In the name of research I read The Sheik this weekend. Written in 1919 by Edith Hull, the novel spent two years on the best-seller list.
To summarize - Diana Mayo, a beautiful, spoiled head-strong girl who has been raised by a much older brother decides to trek across the desert with native guides. She is kidnapped by The Sheik. He rapes her. Repeatedly.
Even with all the fight in her delicate body, she can't hold the brute off. She cries, she begs, she fights, she pleads for mercy - all to no avail. The Sheik holds her prisoner in a desert camp. One day she escapes, racing across the desert on a stolen horse. The Sheik shoots her horse out from under her, gathers her into his strong arms, rides her back to camp and as she is imprisoned in the circle of those arms, she discovers she loves him.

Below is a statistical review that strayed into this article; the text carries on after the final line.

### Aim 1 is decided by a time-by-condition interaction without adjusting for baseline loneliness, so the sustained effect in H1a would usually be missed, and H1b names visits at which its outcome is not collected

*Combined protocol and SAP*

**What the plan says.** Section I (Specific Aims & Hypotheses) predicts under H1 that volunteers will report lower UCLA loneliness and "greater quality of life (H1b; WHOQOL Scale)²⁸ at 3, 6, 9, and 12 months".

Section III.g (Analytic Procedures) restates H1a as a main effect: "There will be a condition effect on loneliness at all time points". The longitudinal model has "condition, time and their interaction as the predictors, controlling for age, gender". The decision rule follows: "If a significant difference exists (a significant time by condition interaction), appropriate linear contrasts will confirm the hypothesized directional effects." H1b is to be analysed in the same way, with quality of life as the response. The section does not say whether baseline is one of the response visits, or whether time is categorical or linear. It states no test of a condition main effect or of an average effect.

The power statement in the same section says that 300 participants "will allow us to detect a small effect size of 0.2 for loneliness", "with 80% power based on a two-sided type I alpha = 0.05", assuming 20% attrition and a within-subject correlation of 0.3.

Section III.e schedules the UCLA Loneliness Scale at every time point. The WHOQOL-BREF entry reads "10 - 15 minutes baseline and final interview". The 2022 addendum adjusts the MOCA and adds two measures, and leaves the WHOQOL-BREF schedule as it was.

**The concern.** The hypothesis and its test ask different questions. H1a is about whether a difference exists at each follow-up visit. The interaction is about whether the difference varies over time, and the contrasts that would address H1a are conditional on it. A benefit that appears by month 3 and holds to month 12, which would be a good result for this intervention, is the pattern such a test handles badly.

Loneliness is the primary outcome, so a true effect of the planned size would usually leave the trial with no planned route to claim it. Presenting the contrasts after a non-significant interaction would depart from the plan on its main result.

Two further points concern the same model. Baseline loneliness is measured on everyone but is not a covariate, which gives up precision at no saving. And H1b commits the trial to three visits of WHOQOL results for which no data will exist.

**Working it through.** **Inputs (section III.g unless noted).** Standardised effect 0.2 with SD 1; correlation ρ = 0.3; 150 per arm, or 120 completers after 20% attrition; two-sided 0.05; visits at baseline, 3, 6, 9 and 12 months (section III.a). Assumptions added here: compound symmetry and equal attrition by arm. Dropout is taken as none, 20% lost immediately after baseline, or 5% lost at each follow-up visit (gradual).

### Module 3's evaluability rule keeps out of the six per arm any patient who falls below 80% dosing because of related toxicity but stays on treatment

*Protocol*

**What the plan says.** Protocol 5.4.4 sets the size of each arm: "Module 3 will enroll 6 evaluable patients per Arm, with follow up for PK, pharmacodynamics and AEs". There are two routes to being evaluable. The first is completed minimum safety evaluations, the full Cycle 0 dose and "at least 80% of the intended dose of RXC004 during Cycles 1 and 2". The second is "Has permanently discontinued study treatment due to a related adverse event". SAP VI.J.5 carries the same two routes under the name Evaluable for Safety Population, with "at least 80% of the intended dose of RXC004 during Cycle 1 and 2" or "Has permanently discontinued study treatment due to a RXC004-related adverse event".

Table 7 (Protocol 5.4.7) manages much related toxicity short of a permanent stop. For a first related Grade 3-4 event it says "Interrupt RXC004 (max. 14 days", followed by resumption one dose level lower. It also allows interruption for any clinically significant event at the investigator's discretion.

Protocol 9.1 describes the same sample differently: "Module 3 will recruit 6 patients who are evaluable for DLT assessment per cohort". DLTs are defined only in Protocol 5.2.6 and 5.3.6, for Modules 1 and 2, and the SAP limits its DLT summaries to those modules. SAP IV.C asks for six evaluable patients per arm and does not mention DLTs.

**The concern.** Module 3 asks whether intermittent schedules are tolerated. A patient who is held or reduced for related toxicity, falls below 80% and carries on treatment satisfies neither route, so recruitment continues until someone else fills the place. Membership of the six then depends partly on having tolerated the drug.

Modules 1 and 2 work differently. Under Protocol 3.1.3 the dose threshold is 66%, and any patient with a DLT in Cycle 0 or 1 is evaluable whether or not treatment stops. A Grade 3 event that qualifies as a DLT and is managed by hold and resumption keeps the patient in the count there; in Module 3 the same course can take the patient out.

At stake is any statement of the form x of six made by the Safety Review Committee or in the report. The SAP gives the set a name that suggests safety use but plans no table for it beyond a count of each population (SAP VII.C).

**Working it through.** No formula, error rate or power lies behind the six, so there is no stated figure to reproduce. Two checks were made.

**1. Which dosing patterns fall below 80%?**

What the hell?
Now, I know women's societal roles in 1920s society were changing. They had jobs. They had money. They went on dates with men instead of sitting on the front porch swing. Still, according to Ms Hull, women wanted to be dominated.
The dominated Miss Mayo is kidnapped AGAIN by the Sheik's arch-enemy. Unlike the Sheik – think Rudolph Valentino (after all, the role made him famous) – the arch-enemy is dirty and fat and smells. Like the Sheik, he plans on raping Diana. The Sheik rescues her and murders the arch-enemy. Unfortunately, one of the enemy's henchmen knifes the Sheik in the back. Diana nurses him back to health. The Sheik, who has raped and abused her for months, discovers he loves her too. And because he loves her he decides to let her go (think that incredibly sappy poem – if you love something, set if it free…). Only, Diana doesn't want to be free. She cries, she begs, she fights, she pleads for mercy – all to no avail. And finally, when she realizes that he intends to send her away and nothing she can say or do will change his mind, she tries to shoot herself in the head.
The Sheik, who by the way is the son of an English earl (don't even ask), relents and the two live happily ever after. Or in romance novel terms HEA.